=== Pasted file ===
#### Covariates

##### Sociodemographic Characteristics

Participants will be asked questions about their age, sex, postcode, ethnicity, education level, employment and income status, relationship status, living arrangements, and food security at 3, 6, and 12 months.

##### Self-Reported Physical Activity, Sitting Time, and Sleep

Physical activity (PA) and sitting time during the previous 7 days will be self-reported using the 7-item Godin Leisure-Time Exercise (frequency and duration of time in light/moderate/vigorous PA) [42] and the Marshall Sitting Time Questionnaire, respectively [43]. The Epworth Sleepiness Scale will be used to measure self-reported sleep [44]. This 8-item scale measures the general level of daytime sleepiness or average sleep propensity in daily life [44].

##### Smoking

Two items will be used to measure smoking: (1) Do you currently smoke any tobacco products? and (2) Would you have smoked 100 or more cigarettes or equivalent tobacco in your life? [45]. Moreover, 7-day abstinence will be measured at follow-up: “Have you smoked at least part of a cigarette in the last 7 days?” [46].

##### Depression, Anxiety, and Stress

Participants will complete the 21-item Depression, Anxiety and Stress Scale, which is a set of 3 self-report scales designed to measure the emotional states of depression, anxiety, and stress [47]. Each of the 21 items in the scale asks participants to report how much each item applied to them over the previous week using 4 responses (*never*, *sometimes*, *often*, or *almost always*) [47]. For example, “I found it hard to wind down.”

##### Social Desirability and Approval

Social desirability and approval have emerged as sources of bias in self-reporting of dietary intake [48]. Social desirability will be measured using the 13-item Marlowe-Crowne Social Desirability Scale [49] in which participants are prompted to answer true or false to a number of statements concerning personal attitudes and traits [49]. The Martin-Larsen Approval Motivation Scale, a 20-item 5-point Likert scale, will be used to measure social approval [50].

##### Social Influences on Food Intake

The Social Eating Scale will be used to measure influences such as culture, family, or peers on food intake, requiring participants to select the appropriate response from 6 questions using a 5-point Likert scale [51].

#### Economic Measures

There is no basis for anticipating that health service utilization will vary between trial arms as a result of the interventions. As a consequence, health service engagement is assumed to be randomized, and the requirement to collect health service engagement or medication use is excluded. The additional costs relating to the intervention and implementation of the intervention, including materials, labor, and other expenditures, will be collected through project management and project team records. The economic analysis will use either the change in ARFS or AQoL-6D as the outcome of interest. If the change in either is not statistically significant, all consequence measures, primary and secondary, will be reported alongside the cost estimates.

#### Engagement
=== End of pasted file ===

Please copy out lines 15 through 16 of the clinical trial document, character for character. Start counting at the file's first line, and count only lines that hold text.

There is no basis for anticipating that health service utilization will vary between trial arms as a result of the interventions. As a consequence, health service engagement is assumed to be randomized, and the requirement to collect health service engagement or medication use is excluded. The additional costs relating to the intervention and implementation of the intervention, including materials, labor, and other expenditures, will be collected through project management and project team records. The economic analysis will use either the change in ARFS or AQoL-6D as the outcome of interest. If the change in either is not statistically significant, all consequence measures, primary and secondary, will be reported alongside the cost estimates.

#### Engagement